A value-based enterprise culture is an essential requirement for its sustainable success. And what is more – if all the performers in an enterprise are well-educated and work on shared projects with courage and joy, then you are on the home run already.
This was and is my belief. Except how are persons in leading positions (according to my definition, those with the normative responsibility for the enterprise) supposed to manage that? Perhaps they could be role models to some extent? But then, can you really generate entrepreneurial culture from top to bottom?
I experienced myself that it cannot be done. On a small scale, it happened in my own enterprise – on a larger scale, for instance at SNI (may it rest in peace). At this company, I met for instance Gerhard Schulmeyer. He started out with great expectations and introduced many creative measures that seemed very prudent to me – and finally he failed regardless. He was unable to change or break the system.
Basically, building a “good enterprise culture” is nowhere near as easy as it sounds. You cannot grow enterprise culture “like in the test-tube” by adding the right ingredients and creating the optimal temperature. Either it will develop by itself or it will not develop at all.
Perhaps the contribution by and skill of the ”leader” – possibly acting a little like the jester – lies in again and again forcing the people to deviate from their daily routines. He constantly has to find and activate new impulses all stakeholders in the enterprise enjoy and draw motivation from. Thus, he has to try and push the enterprise towards ambitious and – above all – exciting projects and challenges at all times.
In the context of these topics, I experienced a nice philosophy seminar a short time ago. It was about morals. Also about enterprise morals as part of enterprise culture. Morals are a dangerous thing, not just for and in enterprises. Values can easily become hardened or turn independent. Or else, they might often cause a less than optimal “This is how you want to do it” or “This is not how you can do it”, thus preventing change.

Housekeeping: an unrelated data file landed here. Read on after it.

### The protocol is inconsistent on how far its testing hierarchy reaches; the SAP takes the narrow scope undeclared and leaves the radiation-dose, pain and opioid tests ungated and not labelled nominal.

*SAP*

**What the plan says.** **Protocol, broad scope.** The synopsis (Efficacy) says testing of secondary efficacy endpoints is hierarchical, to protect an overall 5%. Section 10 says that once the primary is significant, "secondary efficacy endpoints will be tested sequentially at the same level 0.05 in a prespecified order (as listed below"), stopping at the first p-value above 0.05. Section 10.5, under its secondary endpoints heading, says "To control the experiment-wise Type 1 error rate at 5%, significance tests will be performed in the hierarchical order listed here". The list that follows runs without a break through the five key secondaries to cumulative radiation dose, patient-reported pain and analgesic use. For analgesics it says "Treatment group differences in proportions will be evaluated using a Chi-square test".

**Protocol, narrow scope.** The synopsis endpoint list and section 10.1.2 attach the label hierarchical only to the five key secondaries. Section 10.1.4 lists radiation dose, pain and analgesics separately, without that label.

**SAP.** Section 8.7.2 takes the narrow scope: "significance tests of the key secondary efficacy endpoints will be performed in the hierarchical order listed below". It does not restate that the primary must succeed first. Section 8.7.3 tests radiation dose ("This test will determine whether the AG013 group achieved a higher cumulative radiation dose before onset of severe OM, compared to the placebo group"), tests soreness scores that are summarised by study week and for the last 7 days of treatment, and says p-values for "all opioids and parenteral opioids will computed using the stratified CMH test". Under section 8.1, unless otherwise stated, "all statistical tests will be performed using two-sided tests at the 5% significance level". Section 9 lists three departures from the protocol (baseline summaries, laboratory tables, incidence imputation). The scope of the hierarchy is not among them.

More often than not, these “basic rules” are then made to become part of a strict system of processes which – well-meant but poorly executed – has been developed from “best practice experience”, but which again seals the system. And thus, it takes away the air to breath for the internal stakeholders. Just take a look at one of those ISO 9001-certifications behind its façade.
However, the “new” enterprise (anti) culture, especially in big enterprises, seems to spring from a totally different source. A few years ago, the entire entrepreneurial world was absolutely keen on the “Balance Score Card“- system. The underlying idea was that everything can be measured and thus evaluated with numbers and digits.
Even the knowledge of an enterprise was to be summarized in a “knowledge balance sheet” (Wissensbilanz). Human resources – note the term -, too, were to be processed by profiling your colleagues in order to find underperformers. And there are still places where this belief is adhered to even today.
This metrication of enterprises causes a totally new form of enterprise morals. Decisions are no longer based on: “This is how you want to do it”, but on the question: “What do we gain by this?”. And the answer to that question should preferably be backed by numbers.
However, numbers as such make no sense. As all metrical measures, they need a unit. And, of course, the unit of entrepreneurial metrics is money (EUROS) – which then quite logically leads to the maxim “shareholder value”. ..
For more articles of my entrepreneurial diary, click here: Drehscheibe!